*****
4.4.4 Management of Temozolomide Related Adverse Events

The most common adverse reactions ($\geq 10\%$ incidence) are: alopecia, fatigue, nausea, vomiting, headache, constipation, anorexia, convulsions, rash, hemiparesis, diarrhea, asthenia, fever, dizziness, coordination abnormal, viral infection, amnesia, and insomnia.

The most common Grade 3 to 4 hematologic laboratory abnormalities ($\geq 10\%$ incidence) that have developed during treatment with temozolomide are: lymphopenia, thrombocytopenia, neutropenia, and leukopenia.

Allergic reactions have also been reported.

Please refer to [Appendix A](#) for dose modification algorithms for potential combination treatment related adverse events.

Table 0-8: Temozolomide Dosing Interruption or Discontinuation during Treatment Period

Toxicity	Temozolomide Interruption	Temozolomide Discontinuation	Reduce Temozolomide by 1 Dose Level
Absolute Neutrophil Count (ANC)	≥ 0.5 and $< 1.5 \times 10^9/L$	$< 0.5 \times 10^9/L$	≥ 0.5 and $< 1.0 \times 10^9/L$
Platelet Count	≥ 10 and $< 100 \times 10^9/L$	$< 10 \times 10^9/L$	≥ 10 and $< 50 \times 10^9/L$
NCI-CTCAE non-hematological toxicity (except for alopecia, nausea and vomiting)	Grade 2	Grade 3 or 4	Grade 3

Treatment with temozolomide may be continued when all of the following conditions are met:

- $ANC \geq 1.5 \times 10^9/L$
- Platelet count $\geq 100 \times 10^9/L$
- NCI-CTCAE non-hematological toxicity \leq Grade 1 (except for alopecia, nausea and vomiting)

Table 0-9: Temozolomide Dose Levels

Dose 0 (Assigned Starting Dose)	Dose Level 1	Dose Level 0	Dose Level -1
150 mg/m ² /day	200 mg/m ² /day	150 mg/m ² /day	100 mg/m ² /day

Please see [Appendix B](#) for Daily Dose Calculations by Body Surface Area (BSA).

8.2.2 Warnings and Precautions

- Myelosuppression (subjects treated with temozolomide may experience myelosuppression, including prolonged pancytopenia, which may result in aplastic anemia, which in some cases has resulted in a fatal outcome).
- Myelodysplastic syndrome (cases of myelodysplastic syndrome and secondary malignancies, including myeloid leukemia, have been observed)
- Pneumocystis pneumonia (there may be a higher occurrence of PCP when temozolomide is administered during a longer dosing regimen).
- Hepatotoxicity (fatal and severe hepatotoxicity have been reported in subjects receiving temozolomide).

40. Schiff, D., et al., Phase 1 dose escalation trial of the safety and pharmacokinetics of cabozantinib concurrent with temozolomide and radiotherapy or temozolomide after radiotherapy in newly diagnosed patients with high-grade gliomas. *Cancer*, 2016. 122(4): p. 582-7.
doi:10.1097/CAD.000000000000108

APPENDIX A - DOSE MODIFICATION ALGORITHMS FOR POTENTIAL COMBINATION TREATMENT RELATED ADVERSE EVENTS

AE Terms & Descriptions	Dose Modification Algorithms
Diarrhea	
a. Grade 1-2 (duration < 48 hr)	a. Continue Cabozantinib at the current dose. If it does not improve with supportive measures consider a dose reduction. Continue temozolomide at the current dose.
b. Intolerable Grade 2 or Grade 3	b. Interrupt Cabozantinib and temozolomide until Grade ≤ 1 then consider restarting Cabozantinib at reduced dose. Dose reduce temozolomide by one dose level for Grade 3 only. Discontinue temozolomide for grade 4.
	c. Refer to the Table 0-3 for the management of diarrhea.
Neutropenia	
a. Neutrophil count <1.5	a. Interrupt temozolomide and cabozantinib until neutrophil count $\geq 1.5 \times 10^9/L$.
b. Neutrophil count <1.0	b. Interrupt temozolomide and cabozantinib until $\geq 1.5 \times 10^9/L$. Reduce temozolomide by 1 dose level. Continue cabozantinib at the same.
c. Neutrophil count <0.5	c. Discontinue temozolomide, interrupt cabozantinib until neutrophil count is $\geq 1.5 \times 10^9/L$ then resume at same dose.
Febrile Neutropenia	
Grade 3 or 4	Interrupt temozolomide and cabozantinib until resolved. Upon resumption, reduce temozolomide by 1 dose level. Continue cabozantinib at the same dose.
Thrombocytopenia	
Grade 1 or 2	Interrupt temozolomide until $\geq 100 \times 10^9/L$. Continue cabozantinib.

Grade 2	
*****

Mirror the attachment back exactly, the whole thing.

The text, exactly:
4.4.4 Management of Temozolomide Related Adverse Events

The most common adverse reactions ($\geq 10\%$ incidence) are: alopecia, fatigue, nausea, vomiting, headache, constipation, anorexia, convulsions, rash, hemiparesis, diarrhea, asthenia, fever, dizziness, coordination abnormal, viral infection, amnesia, and insomnia.

The most common Grade 3 to 4 hematologic laboratory abnormalities ($\geq 10\%$ incidence) that have developed during treatment with temozolomide are: lymphopenia, thrombocytopenia, neutropenia, and leukopenia.

Allergic reactions have also been reported.

Please refer to [Appendix A](#) for dose modification algorithms for potential combination treatment related adverse events.

Table 0-8: Temozolomide Dosing Interruption or Discontinuation during Treatment Period

Toxicity	Temozolomide Interruption	Temozolomide Discontinuation	Reduce Temozolomide by 1 Dose Level
Absolute Neutrophil Count (ANC)	≥ 0.5 and $< 1.5 \times 10^9/L$	$< 0.5 \times 10^9/L$	≥ 0.5 and $< 1.0 \times 10^9/L$
Platelet Count	≥ 10 and $< 100 \times 10^9/L$	$< 10 \times 10^9/L$	≥ 10 and $< 50 \times 10^9/L$
NCI-CTCAE non-hematological toxicity (except for alopecia, nausea and vomiting)	Grade 2	Grade 3 or 4	Grade 3

Treatment with temozolomide may be continued when all of the following conditions are met:

- $ANC \geq 1.5 \times 10^9/L$
- Platelet count $\geq 100 \times 10^9/L$
- NCI-CTCAE non-hematological toxicity \leq Grade 1 (except for alopecia, nausea and vomiting)

Table 0-9: Temozolomide Dose Levels

Dose 0 (Assigned Starting Dose)	Dose Level 1	Dose Level 0	Dose Level -1
150 mg/m ² /day	200 mg/m ² /day	150 mg/m ² /day	100 mg/m ² /day

Please see [Appendix B](#) for Daily Dose Calculations by Body Surface Area (BSA).

8.2.2 Warnings and Precautions

- Myelosuppression (subjects treated with temozolomide may experience myelosuppression, including prolonged pancytopenia, which may result in aplastic anemia, which in some cases has resulted in a fatal outcome).
- Myelodysplastic syndrome (cases of myelodysplastic syndrome and secondary malignancies, including myeloid leukemia, have been observed)
- Pneumocystis pneumonia (there may be a higher occurrence of PCP when temozolomide is administered during a longer dosing regimen).
- Hepatotoxicity (fatal and severe hepatotoxicity have been reported in subjects receiving temozolomide).

40. Schiff, D., et al., Phase 1 dose escalation trial of the safety and pharmacokinetics of cabozantinib concurrent with temozolomide and radiotherapy or temozolomide after radiotherapy in newly diagnosed patients with high-grade gliomas. *Cancer*, 2016. 122(4): p. 582-7.
doi:10.1097/CAD.000000000000108

APPENDIX A - DOSE MODIFICATION ALGORITHMS FOR POTENTIAL COMBINATION TREATMENT RELATED ADVERSE EVENTS

AE Terms & Descriptions	Dose Modification Algorithms
Diarrhea	
a. Grade 1-2 (duration < 48 hr)	a. Continue Cabozantinib at the current dose. If it does not improve with supportive measures consider a dose reduction. Continue temozolomide at the current dose.
b. Intolerable Grade 2 or Grade 3	b. Interrupt Cabozantinib and temozolomide until Grade ≤ 1 then consider restarting Cabozantinib at reduced dose. Dose reduce temozolomide by one dose level for Grade 3 only. Discontinue temozolomide for grade 4.
	c. Refer to the Table 0-3 for the management of diarrhea.
Neutropenia	
a. Neutrophil count <1.5	a. Interrupt temozolomide and cabozantinib until neutrophil count $\geq 1.5 \times 10^9/L$.
b. Neutrophil count <1.0	b. Interrupt temozolomide and cabozantinib until $\geq 1.5 \times 10^9/L$. Reduce temozolomide by 1 dose level. Continue cabozantinib at the same.
c. Neutrophil count <0.5	c. Discontinue temozolomide, interrupt cabozantinib until neutrophil count is $\geq 1.5 \times 10^9/L$ then resume at same dose.
Febrile Neutropenia	
Grade 3 or 4	Interrupt temozolomide and cabozantinib until resolved. Upon resumption, reduce temozolomide by 1 dose level. Continue cabozantinib at the same dose.
Thrombocytopenia	
Grade 1 or 2	Interrupt temozolomide until $\geq 100 \times 10^9/L$. Continue cabozantinib.

Grade 2	